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Encyclopedia > Virulence

Virulence refers to the degree of pathogenicity of a microbe, or in other words the relative ability of a microbe to cause disease. The word virulent, which is the adjective for virulence, derives from the Latin word virulentus, which means "full of poison." From an ecological point of view, virulence can be defined as the host's parasite induced loss of fitness. A pathogen or infectious agent is a biological agent that causes disease or illness to its host. ... A microorganism or microbe is an organism that is so small that it is microscopic (invisible to the naked eye). ... A microorganism or microbe is an organism that is so small that it is microscopic (invisible to the naked eye). ... The term disease refers to an abnormal condition of an organism that impairs function. ... This article or section does not cite any references or sources. ... Fitness (often denoted in population genetics models) is a central concept in evolutionary theory. ...

Virulent bacteria

The ability of bacteria to cause disease is described in terms of the number of infecting bacteria, the route of entry into the body, the effects of host defense mechanisms, and intrinsic characteristics of the bacteria called virulence factors. Host-mediated pathogenesis is often important because the host can respond aggressively to infection with the result that host defense mechanisms do damage to host tissues while the infection is being countered. Virulence refers to the degree of pathogenicity of a microbe, or in other words the relative ability of a microbe to cause disease. ...

The virulence factors of bacteria are typically proteins or other molecules that are synthesized by protein enzymes. These proteins are coded for by genes in chromosomal DNA, bacteriophage DNA or plasmids. Figure 1: Schematic drawing of a bacterium with plasmids enclosed. ...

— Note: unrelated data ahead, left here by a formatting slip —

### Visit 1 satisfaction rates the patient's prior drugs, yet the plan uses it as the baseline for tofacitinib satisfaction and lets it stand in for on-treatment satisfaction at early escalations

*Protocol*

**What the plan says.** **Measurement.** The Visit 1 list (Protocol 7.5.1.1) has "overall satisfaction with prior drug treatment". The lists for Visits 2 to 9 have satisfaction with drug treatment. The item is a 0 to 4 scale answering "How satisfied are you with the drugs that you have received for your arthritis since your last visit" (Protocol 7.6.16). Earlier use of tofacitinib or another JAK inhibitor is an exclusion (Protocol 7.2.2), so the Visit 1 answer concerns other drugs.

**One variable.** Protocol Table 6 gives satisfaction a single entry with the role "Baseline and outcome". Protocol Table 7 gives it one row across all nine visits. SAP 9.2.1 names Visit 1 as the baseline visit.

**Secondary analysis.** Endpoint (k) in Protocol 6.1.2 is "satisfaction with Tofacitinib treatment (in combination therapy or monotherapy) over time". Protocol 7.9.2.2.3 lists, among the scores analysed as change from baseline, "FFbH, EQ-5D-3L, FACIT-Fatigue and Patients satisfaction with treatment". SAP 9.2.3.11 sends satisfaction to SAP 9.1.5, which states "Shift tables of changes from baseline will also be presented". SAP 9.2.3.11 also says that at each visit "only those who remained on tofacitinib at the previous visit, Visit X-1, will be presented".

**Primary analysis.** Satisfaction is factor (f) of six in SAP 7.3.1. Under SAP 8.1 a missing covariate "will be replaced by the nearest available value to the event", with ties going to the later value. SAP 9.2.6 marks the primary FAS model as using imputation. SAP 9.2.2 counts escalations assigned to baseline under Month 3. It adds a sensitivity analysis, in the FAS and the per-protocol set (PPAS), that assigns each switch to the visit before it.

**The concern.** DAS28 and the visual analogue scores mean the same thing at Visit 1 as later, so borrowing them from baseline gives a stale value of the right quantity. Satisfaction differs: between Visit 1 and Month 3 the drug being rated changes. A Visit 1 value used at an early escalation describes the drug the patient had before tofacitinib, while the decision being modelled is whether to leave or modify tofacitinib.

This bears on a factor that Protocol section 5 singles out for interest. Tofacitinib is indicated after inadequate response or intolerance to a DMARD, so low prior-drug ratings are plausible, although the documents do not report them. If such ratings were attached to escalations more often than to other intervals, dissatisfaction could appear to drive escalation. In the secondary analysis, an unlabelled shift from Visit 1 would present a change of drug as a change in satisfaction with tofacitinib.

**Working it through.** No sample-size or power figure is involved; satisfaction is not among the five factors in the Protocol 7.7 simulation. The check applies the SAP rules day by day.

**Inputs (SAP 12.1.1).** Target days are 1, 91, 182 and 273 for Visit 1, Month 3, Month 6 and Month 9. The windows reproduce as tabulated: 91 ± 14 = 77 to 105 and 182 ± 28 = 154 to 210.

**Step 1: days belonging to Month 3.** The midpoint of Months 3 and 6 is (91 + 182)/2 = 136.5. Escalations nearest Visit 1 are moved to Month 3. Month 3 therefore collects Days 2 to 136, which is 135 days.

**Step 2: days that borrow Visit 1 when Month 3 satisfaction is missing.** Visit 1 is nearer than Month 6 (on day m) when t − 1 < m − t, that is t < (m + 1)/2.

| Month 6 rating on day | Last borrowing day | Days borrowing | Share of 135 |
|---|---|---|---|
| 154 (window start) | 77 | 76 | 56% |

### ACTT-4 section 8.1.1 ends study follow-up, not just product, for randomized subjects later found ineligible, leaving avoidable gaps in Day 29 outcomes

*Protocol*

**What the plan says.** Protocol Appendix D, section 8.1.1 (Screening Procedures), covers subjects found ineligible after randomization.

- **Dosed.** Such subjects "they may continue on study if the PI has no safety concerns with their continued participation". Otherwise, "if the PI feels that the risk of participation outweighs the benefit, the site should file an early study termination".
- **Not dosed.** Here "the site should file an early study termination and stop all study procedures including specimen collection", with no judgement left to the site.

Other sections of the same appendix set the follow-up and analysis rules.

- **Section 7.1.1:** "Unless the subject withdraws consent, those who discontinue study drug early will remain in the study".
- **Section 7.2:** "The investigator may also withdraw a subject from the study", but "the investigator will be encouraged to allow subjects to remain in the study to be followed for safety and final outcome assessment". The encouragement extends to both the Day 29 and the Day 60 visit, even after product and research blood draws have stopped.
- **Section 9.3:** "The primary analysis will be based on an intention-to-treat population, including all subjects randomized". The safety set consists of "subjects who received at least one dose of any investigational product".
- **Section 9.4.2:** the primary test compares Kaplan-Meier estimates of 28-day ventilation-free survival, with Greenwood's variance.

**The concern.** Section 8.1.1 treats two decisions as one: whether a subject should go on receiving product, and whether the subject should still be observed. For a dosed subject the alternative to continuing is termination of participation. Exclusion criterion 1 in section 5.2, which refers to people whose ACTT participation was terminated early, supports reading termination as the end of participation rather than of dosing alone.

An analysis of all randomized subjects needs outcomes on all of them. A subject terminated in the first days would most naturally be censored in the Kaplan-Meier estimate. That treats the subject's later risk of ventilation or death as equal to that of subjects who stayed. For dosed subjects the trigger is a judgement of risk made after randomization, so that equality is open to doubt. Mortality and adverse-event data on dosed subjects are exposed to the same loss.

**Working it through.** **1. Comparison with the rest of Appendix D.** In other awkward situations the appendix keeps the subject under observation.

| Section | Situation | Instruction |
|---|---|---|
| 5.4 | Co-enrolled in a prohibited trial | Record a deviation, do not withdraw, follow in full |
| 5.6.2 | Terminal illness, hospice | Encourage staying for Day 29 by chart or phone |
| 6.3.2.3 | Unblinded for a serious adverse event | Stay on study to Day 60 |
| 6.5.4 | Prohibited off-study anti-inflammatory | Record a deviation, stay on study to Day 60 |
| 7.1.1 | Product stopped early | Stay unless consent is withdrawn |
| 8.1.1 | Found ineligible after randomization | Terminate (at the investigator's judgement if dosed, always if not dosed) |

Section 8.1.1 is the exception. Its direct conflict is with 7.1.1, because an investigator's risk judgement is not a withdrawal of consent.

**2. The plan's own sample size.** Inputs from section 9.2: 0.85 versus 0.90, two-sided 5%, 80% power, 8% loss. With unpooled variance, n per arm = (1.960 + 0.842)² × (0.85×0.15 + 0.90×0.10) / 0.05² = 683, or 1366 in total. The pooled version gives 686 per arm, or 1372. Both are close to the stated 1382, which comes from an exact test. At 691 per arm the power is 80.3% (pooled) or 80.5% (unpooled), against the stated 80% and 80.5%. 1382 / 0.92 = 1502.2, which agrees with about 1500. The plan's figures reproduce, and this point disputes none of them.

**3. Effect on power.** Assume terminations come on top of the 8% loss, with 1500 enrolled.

Methods by which pathogens cause disease

  • Adhesion. Many bacteria must first bind to host cell surfaces. Many bacterial and host molecules that are involved in the adhesion of bacteria to host cells have been identified. Often, the host cell receptors for bacteria are essential proteins for other functions.
  • Colonization. Some virulent bacteria produce special proteins that allow them to colonize parts of the host body. Helicobacter pylori is able to survive in the acidic environment of the human stomach by producing the enzyme urease. Colonization of the stomach lining by this bacterium can lead to Gastric ulcer and cancer. The virulence of various strains of Helicobacter pylori tends to corellate with the level of production of urease.
  • Invasion. Some virulent bacteria produce proteins that either disrupt host cell membranes or stimulate endocytosis into host cells. These virulence factors allow the bacteria to enter host cells and facilitate entry into the body across epithelial tissue layers at the body surface.
  • Immune response inhibitors. Many bacteria produce virulence factors that inhibit the host's immune system defenses. For example, a common bacterial strategy is to produce proteins that bind host antibodies. The polysaccharide capsule of Streptococcus pneumoniae inhibits phagocytosis of the bacterium by host immune cells.
  • Toxins. Many virulence factors are proteins made by bacteria that poison host cells and cause tissue damage. For example, there are many food poisoning toxins produced by bacteria that can contaminate human foods. Some of these can remain in "spoiled" food even after cooking and cause illness when the contaminated food is consumed. Some bacterial toxins are chemically altered and inactivated by the heat of cooking.